That's the sum-it-up-in-one synopsis of BREAKOUT (1975), a Charles Bronson action movie that I watched again yesterday for the first time in forty years. I remember seeing this one at the old Aquarius Theaters 4 on Pleasant Valley Road in Austin when I was in college. Heck, back in the '70s, if there was a new Chuck Bronson movie playing at any theater in town, I was usually there on opening night. Bronson ranks second (behind Clint Eastwood), as my favorite action film star of the 1970s (although his career started in the '50s and ran into the '80s). Bronson was in his box office prime in the 1970s. Previously, he had distinguished himself in several classic ensemble cast films: THE MAGNIFICENT SEVEN (1960), THE GREAT ESCAPE (1963) and THE DIRTY DOZEN (1967) and he had a star making performance in Sergio Leone's masterpiece ONCE UPON A TIME IN THE WEST(1968).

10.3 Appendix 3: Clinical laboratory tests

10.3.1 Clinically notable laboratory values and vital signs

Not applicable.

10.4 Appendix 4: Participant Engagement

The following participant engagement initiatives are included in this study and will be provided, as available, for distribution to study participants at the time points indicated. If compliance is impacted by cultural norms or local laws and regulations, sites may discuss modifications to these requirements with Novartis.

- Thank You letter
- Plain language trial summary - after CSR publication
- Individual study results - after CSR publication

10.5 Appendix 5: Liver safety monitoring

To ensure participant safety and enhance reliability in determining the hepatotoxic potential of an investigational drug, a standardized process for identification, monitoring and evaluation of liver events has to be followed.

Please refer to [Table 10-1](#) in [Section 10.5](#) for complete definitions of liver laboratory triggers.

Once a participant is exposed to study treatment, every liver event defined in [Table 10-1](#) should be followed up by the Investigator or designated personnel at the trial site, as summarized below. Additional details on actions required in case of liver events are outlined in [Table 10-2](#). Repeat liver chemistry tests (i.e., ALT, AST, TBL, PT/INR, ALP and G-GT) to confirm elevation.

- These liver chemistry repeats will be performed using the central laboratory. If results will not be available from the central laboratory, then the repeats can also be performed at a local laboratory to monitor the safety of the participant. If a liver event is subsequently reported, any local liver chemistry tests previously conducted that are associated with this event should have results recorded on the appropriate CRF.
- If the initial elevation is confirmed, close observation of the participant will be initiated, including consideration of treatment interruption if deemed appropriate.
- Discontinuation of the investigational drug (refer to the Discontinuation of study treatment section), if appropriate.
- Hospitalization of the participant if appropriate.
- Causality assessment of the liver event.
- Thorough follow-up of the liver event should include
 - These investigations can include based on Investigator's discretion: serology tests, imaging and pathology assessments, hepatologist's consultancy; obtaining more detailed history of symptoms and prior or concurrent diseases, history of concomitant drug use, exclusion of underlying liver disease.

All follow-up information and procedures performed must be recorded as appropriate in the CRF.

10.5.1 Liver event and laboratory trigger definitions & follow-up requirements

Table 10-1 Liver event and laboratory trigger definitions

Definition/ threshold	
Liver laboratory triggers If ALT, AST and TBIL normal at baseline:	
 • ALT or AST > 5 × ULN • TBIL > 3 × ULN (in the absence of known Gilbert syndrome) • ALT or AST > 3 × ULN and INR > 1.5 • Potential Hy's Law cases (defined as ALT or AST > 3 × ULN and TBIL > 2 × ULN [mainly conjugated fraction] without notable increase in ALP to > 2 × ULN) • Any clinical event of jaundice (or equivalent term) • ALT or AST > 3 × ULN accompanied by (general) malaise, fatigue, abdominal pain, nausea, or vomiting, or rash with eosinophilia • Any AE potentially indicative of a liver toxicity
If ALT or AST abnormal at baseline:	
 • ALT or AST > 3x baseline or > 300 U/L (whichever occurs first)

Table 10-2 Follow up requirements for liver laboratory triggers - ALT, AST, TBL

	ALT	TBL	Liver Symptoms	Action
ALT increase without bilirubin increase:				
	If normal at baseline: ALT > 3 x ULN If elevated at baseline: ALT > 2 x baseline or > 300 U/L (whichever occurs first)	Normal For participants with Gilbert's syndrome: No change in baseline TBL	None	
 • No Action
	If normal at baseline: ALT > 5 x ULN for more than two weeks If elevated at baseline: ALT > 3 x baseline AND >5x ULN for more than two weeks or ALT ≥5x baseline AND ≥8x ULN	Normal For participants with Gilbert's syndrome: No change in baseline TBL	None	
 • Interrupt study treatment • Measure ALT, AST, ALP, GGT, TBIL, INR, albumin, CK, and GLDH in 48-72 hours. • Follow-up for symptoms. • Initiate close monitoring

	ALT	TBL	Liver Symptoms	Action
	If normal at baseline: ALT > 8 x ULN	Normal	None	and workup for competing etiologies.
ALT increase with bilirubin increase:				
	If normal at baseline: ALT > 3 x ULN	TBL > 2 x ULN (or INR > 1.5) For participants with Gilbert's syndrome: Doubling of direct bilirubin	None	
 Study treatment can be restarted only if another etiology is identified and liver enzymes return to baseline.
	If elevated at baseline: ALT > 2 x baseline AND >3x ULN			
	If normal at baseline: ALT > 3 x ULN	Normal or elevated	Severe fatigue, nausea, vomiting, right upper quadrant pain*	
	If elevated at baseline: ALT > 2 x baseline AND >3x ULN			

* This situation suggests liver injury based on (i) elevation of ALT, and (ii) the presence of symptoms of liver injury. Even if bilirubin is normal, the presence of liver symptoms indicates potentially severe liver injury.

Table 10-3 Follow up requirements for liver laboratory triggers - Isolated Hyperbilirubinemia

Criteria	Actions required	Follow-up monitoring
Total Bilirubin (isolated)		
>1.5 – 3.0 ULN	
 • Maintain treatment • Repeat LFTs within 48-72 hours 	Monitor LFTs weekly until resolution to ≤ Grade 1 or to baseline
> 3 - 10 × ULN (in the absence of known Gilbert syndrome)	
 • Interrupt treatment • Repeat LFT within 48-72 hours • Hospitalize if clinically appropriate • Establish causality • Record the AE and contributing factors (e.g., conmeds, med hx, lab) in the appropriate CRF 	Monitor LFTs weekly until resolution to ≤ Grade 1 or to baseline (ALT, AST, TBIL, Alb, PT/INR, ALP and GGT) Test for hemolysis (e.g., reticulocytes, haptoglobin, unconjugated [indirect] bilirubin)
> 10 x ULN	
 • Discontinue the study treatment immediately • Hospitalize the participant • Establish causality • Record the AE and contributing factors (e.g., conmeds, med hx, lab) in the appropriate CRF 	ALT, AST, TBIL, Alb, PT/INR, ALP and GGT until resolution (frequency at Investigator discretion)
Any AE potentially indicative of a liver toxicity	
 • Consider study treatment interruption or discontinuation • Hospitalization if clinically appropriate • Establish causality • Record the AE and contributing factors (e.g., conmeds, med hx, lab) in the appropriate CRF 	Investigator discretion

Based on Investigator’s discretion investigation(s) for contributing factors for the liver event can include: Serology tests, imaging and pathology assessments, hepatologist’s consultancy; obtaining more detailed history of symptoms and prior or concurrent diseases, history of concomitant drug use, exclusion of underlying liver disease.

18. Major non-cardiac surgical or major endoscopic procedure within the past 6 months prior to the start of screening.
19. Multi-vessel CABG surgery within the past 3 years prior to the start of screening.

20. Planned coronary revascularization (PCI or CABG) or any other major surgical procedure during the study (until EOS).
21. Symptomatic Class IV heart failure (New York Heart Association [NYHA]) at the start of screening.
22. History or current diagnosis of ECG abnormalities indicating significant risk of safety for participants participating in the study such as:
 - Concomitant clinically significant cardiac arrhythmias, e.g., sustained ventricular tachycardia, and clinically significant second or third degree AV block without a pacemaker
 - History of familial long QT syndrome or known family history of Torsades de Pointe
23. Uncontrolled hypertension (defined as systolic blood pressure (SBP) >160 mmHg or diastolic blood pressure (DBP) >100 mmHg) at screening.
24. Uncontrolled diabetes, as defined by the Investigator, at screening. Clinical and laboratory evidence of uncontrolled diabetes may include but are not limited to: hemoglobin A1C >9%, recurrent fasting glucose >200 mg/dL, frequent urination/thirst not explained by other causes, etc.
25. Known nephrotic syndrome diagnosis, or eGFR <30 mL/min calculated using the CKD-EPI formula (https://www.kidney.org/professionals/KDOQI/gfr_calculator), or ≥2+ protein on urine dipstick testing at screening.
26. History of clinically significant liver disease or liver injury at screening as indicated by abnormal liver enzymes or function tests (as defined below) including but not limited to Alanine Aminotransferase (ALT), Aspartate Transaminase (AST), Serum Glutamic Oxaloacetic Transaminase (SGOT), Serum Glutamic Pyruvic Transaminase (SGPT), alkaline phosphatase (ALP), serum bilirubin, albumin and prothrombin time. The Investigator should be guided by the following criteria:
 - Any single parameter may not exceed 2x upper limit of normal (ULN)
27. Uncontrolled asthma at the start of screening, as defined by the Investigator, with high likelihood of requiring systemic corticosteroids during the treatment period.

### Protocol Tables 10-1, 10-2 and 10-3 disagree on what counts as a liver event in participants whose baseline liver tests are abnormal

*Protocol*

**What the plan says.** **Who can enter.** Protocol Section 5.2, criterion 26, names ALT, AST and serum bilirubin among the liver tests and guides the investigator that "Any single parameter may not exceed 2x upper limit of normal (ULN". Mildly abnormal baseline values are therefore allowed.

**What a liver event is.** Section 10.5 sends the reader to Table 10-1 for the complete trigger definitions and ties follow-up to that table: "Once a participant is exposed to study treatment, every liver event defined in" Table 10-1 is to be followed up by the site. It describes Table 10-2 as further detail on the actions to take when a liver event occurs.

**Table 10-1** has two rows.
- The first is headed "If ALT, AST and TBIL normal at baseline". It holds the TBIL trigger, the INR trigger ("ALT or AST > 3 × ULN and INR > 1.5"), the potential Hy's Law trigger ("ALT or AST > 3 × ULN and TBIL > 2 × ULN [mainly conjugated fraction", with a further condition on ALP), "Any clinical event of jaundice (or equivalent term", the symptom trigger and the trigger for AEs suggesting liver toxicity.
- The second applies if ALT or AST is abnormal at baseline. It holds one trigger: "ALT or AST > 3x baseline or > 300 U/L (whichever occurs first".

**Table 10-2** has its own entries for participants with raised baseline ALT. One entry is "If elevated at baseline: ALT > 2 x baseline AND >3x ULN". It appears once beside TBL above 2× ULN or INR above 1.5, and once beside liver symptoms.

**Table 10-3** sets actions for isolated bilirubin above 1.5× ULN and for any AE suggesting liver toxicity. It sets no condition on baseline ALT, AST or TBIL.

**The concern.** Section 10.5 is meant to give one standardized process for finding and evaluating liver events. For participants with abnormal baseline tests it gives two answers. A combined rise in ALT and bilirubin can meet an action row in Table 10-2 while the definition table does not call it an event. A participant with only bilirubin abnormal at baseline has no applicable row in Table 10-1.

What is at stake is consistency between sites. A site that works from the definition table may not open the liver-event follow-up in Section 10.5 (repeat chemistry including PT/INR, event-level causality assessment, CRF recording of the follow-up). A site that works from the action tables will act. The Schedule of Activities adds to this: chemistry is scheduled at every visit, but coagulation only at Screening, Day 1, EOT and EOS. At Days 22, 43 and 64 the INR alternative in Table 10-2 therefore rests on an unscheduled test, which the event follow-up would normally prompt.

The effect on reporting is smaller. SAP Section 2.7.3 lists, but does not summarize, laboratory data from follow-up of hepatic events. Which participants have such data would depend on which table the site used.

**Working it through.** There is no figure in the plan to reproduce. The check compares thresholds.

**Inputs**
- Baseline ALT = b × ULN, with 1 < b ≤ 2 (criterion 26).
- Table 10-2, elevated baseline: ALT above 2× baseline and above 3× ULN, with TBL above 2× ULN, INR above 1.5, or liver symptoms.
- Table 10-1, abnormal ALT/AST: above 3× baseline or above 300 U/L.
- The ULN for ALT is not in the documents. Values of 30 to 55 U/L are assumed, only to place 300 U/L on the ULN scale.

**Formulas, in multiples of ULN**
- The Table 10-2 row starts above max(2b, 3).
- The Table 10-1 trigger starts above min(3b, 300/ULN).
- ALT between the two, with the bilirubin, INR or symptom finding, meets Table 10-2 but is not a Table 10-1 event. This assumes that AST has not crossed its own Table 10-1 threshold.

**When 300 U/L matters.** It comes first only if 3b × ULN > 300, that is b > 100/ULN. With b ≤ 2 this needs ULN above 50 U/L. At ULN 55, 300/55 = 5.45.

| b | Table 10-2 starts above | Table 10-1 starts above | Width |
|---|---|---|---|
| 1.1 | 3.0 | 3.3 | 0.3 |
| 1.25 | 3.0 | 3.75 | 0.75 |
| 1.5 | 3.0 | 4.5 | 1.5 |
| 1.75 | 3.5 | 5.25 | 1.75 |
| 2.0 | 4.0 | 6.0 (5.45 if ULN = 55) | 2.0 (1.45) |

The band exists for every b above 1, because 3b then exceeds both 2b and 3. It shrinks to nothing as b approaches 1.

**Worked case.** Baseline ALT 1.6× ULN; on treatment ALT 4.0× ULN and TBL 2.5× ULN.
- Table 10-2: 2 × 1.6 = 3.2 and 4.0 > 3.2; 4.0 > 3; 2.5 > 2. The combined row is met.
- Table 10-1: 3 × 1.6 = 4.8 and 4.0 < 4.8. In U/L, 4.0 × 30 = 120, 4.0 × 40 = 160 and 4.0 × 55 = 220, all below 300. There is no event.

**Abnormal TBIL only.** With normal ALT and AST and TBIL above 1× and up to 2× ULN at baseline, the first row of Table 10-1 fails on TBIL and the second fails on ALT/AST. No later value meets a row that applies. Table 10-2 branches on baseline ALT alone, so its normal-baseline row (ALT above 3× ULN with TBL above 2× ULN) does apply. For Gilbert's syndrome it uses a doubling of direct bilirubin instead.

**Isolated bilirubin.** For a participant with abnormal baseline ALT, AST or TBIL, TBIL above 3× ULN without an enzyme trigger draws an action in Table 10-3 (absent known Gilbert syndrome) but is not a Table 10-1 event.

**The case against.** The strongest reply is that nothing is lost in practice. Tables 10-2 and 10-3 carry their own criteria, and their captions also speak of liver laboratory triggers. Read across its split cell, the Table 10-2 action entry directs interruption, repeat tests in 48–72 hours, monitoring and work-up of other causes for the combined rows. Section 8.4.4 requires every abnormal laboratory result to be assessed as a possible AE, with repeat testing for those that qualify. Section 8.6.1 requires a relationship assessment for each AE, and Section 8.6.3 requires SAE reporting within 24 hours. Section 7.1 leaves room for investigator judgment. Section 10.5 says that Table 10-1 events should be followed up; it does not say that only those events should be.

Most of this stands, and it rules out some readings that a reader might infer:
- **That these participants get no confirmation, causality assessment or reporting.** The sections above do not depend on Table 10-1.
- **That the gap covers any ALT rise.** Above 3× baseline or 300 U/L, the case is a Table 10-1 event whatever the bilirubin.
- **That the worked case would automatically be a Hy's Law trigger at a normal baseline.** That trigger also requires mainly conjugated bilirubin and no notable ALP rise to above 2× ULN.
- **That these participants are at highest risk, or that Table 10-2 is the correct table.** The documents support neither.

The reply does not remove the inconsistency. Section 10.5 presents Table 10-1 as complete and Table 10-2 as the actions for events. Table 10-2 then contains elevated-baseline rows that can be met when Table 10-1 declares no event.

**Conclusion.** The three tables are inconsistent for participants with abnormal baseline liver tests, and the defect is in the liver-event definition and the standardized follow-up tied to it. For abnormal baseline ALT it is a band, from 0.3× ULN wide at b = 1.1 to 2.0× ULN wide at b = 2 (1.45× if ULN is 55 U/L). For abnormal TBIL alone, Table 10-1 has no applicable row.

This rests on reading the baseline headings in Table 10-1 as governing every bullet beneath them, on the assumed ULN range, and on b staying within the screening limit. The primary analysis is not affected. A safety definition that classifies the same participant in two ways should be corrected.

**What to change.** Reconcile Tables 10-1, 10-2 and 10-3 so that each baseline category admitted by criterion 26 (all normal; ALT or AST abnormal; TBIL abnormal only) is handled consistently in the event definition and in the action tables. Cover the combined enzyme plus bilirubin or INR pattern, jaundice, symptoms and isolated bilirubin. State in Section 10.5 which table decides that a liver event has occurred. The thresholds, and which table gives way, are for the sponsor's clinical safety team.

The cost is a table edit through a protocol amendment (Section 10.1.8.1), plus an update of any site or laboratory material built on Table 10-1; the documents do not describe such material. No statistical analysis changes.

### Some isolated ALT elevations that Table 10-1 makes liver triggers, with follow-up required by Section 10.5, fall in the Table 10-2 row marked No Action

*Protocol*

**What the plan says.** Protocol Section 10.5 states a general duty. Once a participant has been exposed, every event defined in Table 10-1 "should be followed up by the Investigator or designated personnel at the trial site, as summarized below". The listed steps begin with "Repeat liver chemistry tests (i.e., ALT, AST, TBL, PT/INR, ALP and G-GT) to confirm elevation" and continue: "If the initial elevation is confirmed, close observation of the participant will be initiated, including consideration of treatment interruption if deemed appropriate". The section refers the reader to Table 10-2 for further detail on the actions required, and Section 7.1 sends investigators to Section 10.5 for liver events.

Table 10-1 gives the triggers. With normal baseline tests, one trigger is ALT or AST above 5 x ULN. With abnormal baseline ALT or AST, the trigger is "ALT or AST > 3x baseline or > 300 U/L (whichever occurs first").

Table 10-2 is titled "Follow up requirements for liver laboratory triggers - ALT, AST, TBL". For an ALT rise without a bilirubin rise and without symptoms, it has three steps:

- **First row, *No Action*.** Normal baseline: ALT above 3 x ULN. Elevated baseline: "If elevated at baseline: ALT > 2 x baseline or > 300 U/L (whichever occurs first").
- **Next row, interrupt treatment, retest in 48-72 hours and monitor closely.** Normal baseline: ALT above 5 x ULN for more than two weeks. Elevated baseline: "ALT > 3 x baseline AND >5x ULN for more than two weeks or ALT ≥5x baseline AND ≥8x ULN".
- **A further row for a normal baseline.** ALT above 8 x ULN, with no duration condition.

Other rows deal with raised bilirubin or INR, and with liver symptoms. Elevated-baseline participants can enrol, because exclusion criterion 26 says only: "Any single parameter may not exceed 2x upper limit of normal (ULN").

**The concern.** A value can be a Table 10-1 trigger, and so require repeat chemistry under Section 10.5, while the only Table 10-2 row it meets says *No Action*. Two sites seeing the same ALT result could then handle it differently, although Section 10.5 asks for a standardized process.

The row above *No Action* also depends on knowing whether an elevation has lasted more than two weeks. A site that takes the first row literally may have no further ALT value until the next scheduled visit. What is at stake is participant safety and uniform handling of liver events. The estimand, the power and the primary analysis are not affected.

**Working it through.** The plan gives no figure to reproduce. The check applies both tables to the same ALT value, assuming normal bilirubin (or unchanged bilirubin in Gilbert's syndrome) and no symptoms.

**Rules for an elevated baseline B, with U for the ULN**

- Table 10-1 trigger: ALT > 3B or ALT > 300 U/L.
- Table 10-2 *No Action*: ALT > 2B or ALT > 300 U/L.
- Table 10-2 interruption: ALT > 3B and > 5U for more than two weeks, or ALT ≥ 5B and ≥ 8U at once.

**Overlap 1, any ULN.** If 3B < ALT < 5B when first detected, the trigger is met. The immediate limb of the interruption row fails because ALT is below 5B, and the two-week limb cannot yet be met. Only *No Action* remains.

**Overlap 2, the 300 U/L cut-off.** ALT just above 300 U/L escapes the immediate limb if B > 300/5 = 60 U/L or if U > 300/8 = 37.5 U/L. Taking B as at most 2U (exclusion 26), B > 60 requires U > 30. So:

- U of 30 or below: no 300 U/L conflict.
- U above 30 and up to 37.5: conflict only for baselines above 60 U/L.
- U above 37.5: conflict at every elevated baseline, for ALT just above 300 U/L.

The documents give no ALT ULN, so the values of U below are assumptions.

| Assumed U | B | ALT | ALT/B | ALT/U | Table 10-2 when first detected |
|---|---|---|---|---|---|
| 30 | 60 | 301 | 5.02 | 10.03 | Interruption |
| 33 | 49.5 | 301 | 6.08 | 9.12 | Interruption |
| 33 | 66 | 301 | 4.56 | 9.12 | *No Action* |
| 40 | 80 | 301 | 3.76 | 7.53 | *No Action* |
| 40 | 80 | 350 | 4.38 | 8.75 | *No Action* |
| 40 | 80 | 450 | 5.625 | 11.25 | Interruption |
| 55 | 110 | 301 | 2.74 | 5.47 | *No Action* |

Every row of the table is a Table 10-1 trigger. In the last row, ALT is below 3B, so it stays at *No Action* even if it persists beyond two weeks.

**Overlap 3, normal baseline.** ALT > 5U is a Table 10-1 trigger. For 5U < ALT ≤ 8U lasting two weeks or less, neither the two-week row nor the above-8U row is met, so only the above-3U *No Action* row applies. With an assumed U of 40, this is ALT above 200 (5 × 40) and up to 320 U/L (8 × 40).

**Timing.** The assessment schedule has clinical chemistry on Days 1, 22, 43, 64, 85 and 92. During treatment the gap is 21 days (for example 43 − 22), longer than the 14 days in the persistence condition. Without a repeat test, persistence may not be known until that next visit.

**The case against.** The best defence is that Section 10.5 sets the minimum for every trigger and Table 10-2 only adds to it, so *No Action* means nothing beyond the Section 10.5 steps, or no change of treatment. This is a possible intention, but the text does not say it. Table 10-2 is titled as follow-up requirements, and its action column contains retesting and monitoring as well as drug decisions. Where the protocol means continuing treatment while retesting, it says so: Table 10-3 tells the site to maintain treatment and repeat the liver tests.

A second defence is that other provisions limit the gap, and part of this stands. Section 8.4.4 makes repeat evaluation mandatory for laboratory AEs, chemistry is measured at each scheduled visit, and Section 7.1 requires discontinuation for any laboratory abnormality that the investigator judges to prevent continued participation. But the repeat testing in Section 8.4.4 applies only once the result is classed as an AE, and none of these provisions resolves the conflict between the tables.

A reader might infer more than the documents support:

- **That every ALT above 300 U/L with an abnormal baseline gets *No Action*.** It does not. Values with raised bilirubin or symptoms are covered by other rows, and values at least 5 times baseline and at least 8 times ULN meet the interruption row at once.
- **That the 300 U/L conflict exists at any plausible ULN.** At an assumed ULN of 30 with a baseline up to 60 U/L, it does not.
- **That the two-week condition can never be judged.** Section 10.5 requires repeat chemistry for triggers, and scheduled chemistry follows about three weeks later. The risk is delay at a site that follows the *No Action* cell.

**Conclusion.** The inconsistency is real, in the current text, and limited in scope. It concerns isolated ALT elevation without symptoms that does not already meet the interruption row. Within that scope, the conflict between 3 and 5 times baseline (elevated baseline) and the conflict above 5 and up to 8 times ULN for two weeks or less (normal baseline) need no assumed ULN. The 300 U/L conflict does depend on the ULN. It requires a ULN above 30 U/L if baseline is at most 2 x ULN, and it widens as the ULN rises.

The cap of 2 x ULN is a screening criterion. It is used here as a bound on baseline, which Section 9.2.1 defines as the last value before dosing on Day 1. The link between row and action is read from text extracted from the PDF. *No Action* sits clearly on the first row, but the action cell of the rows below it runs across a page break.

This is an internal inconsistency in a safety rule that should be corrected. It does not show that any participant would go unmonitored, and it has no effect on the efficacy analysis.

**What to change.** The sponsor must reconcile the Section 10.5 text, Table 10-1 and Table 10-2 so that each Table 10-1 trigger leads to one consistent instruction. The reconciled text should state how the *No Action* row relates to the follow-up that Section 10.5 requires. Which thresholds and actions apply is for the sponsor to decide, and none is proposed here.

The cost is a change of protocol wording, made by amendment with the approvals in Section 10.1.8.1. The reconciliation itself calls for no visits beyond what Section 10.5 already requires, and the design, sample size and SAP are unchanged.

But the thing about BREAKOUT is that, appearances to the contrary, it's not a typical Bronson action film. The action is minimal, there's an almost comedic air in some scenes and Bronson, though the hero of the piece through and through, isn't some invincible, bad-ass superman. Instead, he's a good ol'boy Texas bush pilot who undertakes the dicey proposition of busting Robert Duvall out of a Mexican prison for one reason alone: money. Oh, and let's not forget that Duvall's wife, the beautiful Jill Ireland (who was Mrs. Charles Bronson at the time) adds a little something to the deal. But, the screenplay by Eliot Asinof and Elliott Baker, constantly subverts our expectations. You keep expecting Bronson and Ireland to get it on while hubby's behind bars, but they never so much as kiss.